01-21-2011 08:50 AM
Someone (appologize for not remembering) posted a high praise on techical advancement in today`s cameras. This is all very nice because we can simply aim, shoot, and capture a desiredly exposed picture. Everyone buying a camera with lots of gadgets can do this fine. It`s a no brainer!
Recall I had a classmate in grade 5 when I had a range finder Yashica, and produced good pictures doing my own total darkroom work. This boy from one of Hong Kong`s richest family bought himself an Exacter single lens reflex. Very impressive. The only problem was that he had no idea how to use the camera.
Never-the-less, still impressive to have that hung over your shoulder! Oh well! At least he did contribute to the economy!
However, a good picture must include (but not limited to):
1. Adequately show 3 dimenssions on a flat piece of photo;
2. Be creative;
3. Catch the moment;
4. Well balanced contrast;
5. Have personality of the author;
6. Tell a story; and
7. Above all: Be a piece of art!
Above is something I learned since picking up my first camera in 1957.
01-26-2011 03:10 PM
You're absolutely right -- There is a difference between having the expensive equipment and knowing how to use it. Love your list about what a good photo needs : )
We've taken that into consideration with free Windows Live Photo Gallery in order to making organizing, editing and creating photos fun and simple for the photographer -- including re-touching and fusing photos together. Check out this video that show you how: http://bit.ly/eSkZ7W
Let us know what you think -- We'd love to see some of your work!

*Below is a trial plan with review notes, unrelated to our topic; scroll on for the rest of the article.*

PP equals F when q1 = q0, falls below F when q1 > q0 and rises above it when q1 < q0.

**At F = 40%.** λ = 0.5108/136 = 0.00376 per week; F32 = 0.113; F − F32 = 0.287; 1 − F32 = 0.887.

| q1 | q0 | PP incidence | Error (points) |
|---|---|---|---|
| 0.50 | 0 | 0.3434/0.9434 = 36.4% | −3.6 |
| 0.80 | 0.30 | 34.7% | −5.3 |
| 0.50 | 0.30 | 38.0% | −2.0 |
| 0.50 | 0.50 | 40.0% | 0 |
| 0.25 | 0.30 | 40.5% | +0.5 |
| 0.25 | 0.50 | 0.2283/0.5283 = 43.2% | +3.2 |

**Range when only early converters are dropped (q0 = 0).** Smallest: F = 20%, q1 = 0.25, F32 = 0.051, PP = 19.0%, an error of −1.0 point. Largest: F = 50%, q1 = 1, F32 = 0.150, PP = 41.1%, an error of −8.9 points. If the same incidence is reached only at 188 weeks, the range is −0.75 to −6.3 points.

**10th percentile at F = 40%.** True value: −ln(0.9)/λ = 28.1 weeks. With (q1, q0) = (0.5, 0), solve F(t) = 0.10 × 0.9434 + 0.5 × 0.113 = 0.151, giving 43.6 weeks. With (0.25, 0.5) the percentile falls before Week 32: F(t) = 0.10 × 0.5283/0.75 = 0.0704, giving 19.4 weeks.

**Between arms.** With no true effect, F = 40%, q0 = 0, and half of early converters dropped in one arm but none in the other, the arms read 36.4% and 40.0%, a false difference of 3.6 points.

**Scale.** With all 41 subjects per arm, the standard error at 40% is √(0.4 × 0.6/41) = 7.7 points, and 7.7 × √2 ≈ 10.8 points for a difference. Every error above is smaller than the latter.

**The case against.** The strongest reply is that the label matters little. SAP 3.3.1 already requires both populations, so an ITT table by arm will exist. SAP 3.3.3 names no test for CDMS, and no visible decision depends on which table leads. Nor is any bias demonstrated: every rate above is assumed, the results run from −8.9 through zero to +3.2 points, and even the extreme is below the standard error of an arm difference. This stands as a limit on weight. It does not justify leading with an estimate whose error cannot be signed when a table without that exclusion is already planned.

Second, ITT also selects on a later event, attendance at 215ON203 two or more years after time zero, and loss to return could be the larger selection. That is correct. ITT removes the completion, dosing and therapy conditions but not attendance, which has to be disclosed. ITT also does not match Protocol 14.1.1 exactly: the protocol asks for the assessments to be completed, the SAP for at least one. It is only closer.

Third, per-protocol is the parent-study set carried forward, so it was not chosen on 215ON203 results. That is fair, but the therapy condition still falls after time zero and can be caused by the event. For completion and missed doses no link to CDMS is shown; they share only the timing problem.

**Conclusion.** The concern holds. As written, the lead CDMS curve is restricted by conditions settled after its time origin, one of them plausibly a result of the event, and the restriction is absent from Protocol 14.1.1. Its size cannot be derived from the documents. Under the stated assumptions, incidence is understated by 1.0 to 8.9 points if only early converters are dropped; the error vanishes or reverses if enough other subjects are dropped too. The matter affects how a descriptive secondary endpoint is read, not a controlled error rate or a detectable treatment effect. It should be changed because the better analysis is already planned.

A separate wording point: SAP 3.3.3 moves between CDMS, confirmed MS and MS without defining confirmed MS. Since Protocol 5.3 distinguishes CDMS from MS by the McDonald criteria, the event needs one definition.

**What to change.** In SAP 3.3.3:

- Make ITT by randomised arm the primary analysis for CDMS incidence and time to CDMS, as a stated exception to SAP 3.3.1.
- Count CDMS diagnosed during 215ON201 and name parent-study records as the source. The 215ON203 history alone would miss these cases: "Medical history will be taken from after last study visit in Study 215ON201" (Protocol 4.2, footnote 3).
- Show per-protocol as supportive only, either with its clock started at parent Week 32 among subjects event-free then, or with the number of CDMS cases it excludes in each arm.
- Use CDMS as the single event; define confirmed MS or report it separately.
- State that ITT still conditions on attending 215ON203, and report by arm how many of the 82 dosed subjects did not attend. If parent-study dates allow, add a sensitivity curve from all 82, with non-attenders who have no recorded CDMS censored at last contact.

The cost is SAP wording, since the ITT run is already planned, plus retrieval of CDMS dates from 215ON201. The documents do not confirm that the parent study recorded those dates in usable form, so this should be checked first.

02-15-2011 09:51 AM
Great post, I shoot part-time weddings and product photography and I gotta say I get so annoyed when i'm at weddings and I see rich kids with their fancy D700 or $2000 lens and their compositions come out horrible.
Having a Monster Camera, or superior lens doesn't make one's composition better.
I personally love using Windows Live Movie Maker to create my photo albums to share with my family and friends on youtube. it's simple and ain't stressfull.
Check out some cool product shots i've taken recently by This Link
03-01-2011 07:17 AM - edited 03-01-2011 07:35 AM
I'll agree with the "lighting".... It amazing how many "friends" show up at wedding with kit lenses and say "i shoot with natural lighting". Once the light dims, their images are blurry and noisy mess without a good flash with BATTERIES. No, I don't mean "direct flash" either. It should be "bounced" to diffuse the light.
With DSLR and accessory prices falling, we are seeing more of these "friends" and having to shoot around them.
05-28-2011 02:00 PM
I still prefer using my old film SLR over my DSLR. It's just getting harder and harder to find a darkroom to rent!
ISO, fstop, white balance, shutter speed along with my external flash (depending on the situation) is all I ever use on my DSLR. All those fancy features on my dslr, I don't think I will ever use! lol
05-29-2011 11:16 AM
I'll skip breathing chemicals any day and the high cost of film doesn't make it attractive. Note, if you want more darkroom control, seriously look at the RAW features of your DSLR and get some good software to play around with the RAW images.
BTW.... do you calibrate your white balance with ExpoDisc or coffee filters? Or do you just use the system defaults?
05-29-2011 12:09 PM
I will always find developing film more satisfying than digital. But sadly, it is getting more and more expensive and much less conveinent.
I did mention using f stops, which is how apeture is measured! I only shoot in RAW, I have had to buy so many external hdd to store all my photos lol, but I guess that does take up less room than my albums, so that is +1 for digital. I use Photoshop, Lightroom and Apeture, Lightroom being my favourite. I rarely use them, except if I am processing HDR images.
In school we use expodisc or gray cards to calibrate WB, but when I'm out and about, I usually just stick to the presets.
01-26-2012 08:15 AM
You are correct.
Photography is similar to classical paintings.
We paint with light onto film or digital sensor as canvas. The resultant picture is a reproduction of that captured image.
Lets not forget shadows, reflections, and etc.